“Rape interviews are extremely difficult,” Daly said. “There are a lot of things you need to know. ‘When was the last time you had intercourse with your husband? Did you douche afterwards?’ Very personal questions that you have to ask. ‘Where did he touch you? What did he do?”
Daly would often conduct the interviews during the long hospital waits, telling herself that other officers needed her interviews to be as detailed as possible to help catch the perpetrator.
“What the rapist did was horrible to these victims,” Daly said. “But my job was not to internalize it. [I would think] ‘What can I do to put them at ease and get as much detail as possible?’”
All the while, these women were traumatized. She recalled one victim she had to leave alone for a while at the hospital while she contacted her fellow officers, who told her later that she vacillated between crying and laughing while waiting for the doctor. But when she was around Daly, she wanted to give all the information she could to help.
“These women were incredibly strong women,” Daly said. “I cannot recall any victim that went to pieces cried and cried and couldn’t talk to me. They wanted to help as much as possible.”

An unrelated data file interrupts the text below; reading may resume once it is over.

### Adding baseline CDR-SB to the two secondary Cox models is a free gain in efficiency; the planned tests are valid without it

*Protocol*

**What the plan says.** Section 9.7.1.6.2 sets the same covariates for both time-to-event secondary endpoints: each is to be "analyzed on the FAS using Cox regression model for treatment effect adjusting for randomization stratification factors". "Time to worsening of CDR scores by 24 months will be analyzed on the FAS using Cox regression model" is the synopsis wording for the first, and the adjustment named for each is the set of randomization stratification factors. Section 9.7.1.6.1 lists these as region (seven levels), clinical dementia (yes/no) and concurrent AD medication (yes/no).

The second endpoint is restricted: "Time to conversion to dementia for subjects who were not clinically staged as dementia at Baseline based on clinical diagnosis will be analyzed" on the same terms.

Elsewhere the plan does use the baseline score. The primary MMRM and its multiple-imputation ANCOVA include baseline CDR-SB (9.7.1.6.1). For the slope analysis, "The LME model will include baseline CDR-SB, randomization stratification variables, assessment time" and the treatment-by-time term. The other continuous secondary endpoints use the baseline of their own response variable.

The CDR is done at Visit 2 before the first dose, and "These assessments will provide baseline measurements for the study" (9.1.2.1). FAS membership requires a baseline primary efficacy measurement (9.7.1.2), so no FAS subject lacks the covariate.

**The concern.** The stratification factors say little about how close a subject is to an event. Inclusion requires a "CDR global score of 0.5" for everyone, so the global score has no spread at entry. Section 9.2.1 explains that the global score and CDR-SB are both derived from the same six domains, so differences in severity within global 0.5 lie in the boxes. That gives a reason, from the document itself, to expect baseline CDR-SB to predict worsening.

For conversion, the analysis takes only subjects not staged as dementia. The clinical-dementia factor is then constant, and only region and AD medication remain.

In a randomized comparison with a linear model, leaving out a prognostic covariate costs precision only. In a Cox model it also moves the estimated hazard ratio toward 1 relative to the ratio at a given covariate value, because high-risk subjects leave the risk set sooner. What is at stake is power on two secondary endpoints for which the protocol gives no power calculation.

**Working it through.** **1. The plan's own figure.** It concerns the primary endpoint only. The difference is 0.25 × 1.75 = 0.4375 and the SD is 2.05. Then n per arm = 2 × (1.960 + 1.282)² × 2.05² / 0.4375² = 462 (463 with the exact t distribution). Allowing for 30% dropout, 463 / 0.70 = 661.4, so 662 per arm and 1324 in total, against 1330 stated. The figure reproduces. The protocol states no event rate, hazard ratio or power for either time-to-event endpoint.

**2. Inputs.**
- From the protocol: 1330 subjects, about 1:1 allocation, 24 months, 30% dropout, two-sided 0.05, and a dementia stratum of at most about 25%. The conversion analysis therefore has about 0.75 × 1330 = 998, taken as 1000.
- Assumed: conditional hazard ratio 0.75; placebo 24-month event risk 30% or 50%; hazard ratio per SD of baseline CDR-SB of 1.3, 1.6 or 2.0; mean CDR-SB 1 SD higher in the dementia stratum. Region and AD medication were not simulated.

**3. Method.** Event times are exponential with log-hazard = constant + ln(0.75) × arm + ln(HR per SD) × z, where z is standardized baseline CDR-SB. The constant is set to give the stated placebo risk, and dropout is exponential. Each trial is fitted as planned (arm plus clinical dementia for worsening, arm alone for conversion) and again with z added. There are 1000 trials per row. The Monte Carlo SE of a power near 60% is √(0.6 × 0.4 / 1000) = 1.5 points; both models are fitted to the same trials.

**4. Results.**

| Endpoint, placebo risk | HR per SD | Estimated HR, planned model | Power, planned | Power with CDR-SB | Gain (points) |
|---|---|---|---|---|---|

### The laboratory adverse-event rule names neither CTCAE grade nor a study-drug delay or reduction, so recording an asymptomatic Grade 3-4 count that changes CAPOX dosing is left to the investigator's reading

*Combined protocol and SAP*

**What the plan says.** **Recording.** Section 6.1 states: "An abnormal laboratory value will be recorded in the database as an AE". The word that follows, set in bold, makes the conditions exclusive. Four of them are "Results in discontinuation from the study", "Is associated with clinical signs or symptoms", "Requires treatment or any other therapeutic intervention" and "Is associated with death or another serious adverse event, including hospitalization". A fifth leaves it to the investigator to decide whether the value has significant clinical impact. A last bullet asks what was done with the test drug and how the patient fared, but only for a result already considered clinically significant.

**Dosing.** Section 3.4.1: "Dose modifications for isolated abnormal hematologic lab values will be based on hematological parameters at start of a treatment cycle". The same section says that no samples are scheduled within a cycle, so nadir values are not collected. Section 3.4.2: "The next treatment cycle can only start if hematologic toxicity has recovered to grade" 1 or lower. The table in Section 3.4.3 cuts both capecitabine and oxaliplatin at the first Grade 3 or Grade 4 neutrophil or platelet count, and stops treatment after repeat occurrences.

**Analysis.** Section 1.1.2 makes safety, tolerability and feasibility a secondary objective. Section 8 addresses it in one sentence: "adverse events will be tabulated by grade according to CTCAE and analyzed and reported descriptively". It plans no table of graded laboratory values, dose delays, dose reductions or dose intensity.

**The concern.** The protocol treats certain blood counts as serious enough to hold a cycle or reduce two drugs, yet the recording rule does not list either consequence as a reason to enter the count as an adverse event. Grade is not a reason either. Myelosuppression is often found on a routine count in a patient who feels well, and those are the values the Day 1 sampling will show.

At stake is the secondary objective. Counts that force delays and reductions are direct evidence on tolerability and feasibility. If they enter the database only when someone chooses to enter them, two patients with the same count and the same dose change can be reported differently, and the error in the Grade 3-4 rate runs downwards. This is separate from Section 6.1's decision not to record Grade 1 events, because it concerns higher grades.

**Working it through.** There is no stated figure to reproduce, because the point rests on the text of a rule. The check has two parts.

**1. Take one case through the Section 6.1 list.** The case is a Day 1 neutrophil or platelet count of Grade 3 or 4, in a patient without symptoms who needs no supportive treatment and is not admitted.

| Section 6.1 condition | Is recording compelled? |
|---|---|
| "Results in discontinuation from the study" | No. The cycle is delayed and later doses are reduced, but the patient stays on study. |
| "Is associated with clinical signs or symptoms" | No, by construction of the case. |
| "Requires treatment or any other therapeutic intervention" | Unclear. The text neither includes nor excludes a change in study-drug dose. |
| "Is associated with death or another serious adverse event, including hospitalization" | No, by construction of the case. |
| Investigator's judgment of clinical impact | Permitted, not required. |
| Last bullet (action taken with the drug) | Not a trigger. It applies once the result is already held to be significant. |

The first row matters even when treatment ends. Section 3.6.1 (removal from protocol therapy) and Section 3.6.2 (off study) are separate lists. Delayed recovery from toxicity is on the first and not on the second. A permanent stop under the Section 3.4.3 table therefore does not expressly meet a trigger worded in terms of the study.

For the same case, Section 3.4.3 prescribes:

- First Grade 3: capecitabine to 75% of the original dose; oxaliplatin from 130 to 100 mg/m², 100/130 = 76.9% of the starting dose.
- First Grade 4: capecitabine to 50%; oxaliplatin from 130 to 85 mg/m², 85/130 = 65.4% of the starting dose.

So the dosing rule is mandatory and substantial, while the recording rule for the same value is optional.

Daly helped identify the East Area Rapist’s M.O.
He would enter through unlocked doors through a window, often when victims were asleep. He often had already come into the house before and set up everything. He always wore a ski mask and gloves and spoke through clenched teeth in a harsh whisper. He always had a weapon, and would usually confront victims with a flashlight in their eyes, would make them turn over, and tie them up. He would often say, “I’m not going to hurt you, I just want your money.”
“But when he would come back and start untying them, they knew he wasn’t there just for the money,” Daly said.
The attacks were long, sometimes taking two to three hours. He escalated, raping women when their boyfriends or husbands were home. He’d tie the men up, sometimes stacking dishes on them, telling them if the dishes fell he would kill them both.